This summer’s spat between Britain’s top soldiers and the government was a useful reminder of how civil–military relations in this country are regulated. The British army is pervaded by a non-political ethos and its officers only enter the political arena in extremis. While military figures have often been drafted into frontline politics in other countries over the last two hundred years, in England you have to go back to the Iron Duke to find a warrior who also wielded governmental power at home.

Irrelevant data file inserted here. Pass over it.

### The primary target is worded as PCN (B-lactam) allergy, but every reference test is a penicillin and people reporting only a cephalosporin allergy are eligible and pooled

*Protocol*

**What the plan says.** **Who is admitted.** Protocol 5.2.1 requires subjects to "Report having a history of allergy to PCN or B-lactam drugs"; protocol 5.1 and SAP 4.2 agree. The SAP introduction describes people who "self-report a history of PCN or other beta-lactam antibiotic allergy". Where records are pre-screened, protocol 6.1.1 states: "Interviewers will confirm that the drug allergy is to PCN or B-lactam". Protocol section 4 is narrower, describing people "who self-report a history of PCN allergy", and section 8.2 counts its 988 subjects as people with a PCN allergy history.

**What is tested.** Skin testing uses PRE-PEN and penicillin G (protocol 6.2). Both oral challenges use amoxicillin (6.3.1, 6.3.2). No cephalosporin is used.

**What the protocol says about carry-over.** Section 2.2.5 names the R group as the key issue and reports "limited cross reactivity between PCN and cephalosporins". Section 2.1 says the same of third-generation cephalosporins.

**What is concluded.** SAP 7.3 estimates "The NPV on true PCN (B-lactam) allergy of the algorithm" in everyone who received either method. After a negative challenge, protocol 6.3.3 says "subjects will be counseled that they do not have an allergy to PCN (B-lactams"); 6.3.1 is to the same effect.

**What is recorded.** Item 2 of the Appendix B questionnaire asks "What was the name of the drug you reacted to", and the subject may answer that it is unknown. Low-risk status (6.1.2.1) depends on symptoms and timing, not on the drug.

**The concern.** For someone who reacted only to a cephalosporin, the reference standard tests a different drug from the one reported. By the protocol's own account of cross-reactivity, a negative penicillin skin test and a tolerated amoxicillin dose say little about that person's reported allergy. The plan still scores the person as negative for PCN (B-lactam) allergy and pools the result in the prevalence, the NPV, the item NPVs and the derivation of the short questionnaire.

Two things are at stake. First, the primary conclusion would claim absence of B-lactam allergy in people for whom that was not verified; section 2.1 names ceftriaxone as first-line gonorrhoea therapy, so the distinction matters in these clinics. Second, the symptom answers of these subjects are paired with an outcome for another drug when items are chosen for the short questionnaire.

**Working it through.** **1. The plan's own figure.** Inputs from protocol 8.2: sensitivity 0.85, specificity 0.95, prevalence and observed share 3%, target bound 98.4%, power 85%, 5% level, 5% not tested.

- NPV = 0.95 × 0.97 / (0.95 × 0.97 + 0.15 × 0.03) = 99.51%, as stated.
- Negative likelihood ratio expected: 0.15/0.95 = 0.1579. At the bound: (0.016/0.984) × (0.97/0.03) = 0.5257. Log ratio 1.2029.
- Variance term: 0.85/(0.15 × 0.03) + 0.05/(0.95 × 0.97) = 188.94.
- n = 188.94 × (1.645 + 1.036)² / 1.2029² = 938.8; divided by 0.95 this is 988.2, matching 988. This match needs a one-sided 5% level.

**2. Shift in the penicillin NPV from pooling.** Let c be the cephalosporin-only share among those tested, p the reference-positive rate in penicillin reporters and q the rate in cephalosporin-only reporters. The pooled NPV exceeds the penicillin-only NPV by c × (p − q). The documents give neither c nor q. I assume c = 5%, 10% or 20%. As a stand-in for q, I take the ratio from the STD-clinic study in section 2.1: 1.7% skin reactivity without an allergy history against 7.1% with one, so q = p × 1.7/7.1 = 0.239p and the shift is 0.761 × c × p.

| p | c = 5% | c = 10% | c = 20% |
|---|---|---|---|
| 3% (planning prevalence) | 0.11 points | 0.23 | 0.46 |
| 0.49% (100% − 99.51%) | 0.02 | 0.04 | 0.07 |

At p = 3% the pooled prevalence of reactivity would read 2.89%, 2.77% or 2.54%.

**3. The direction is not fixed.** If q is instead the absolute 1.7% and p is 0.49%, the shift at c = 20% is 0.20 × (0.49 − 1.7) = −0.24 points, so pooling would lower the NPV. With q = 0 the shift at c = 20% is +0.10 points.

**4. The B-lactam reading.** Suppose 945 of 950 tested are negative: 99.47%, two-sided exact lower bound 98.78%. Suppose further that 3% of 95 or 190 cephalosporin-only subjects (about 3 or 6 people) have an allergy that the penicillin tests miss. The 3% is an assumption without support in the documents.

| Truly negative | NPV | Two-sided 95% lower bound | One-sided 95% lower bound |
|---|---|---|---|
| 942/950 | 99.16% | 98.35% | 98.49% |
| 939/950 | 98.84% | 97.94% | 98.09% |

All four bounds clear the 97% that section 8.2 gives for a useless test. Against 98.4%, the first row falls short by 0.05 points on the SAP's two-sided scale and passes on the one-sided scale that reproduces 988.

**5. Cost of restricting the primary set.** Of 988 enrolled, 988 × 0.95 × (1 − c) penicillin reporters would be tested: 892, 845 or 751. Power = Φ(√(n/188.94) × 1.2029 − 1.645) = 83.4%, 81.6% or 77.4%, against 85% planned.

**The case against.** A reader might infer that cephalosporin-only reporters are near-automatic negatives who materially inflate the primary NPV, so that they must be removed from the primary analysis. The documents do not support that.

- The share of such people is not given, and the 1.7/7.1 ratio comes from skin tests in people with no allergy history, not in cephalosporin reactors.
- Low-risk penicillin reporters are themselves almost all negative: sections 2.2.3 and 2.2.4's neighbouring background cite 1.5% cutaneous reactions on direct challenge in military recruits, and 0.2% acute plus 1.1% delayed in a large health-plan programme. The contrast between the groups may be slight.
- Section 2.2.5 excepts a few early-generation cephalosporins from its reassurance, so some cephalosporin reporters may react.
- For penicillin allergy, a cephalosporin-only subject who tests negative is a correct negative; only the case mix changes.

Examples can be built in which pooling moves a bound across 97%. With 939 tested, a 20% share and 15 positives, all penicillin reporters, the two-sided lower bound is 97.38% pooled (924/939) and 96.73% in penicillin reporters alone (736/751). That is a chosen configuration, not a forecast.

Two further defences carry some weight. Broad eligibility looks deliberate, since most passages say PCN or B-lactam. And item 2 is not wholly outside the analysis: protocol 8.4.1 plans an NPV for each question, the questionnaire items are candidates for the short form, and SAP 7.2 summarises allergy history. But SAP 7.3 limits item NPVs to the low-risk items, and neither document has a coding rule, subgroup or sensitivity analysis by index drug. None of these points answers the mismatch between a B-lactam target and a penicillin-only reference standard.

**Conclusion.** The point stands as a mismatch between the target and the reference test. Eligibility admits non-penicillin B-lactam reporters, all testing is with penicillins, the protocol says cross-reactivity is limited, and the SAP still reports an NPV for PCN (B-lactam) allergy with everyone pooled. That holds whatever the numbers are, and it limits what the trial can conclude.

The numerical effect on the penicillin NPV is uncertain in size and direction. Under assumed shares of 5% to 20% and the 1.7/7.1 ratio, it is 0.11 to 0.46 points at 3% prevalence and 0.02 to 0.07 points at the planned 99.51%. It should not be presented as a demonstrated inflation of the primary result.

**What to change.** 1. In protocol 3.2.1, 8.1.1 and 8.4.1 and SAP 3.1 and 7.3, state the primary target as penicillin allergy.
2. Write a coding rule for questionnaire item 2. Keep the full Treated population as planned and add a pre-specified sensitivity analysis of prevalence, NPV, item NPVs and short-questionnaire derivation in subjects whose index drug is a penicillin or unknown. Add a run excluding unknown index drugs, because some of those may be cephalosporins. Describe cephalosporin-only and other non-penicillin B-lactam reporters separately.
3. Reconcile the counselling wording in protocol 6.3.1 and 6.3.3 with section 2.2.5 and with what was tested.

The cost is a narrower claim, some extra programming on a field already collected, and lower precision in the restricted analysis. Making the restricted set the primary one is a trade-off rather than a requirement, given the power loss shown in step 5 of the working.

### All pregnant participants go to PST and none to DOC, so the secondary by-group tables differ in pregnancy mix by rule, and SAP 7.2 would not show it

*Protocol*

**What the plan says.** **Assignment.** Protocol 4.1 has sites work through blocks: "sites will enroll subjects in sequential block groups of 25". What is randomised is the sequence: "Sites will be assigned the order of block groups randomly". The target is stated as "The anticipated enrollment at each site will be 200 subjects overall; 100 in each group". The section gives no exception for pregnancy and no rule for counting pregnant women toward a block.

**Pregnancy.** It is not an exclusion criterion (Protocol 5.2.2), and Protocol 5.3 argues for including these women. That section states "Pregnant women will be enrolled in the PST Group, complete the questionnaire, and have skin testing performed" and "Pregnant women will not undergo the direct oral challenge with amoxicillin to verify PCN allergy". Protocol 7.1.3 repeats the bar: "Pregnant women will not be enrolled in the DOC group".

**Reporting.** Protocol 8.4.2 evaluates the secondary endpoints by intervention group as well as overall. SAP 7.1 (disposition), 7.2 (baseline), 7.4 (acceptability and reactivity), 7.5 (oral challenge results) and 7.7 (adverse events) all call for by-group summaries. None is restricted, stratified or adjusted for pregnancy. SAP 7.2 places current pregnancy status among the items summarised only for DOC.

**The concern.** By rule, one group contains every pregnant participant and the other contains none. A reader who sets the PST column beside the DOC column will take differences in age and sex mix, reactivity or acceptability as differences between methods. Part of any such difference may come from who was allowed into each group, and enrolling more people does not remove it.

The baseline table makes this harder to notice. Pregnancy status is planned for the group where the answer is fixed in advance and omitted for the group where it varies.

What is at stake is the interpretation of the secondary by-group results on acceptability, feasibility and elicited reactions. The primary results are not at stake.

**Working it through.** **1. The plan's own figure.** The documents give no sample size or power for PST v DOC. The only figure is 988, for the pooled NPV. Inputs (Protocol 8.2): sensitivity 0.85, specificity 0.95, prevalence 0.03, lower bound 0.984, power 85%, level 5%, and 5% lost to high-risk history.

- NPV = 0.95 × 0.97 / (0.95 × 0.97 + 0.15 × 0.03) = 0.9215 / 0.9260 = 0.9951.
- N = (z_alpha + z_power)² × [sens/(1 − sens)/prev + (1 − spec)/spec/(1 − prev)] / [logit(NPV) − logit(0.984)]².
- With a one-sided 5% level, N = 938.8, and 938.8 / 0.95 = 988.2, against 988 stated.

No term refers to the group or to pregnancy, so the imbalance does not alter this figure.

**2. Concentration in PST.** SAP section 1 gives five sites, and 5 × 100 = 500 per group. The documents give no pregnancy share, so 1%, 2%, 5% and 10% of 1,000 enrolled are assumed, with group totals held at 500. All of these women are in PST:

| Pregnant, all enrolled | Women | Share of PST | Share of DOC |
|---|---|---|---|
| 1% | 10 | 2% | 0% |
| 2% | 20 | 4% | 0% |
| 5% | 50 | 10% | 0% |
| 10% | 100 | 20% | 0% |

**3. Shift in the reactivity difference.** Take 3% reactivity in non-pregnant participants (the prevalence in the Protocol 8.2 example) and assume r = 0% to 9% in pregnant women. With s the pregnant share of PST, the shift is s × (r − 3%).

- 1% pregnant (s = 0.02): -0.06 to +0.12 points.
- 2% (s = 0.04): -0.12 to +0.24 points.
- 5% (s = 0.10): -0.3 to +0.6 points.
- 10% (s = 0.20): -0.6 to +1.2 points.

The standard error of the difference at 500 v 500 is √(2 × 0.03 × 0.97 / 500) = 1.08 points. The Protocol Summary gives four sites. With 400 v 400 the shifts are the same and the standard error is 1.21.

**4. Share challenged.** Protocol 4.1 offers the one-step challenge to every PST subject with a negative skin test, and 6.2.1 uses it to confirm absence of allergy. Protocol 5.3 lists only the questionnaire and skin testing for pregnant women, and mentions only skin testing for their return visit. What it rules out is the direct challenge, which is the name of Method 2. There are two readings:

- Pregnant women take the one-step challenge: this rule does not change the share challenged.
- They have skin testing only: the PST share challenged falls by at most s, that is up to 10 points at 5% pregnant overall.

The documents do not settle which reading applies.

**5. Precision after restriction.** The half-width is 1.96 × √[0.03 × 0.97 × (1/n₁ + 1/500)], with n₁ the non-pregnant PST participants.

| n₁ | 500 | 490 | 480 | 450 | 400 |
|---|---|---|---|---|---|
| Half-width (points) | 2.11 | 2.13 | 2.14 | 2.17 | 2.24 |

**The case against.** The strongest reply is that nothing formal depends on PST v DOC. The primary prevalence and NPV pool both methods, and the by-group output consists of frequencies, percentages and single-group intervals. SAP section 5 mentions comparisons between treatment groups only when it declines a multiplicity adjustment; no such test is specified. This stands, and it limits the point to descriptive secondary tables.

Wellington is the only British figure comparable to Bismarck, Pétain or Eisenhower. His military success laid the foundations for a benign image and a wide, cross-class appeal that made him ideal to head the government of a troubled country in search of strong leadership. But the time span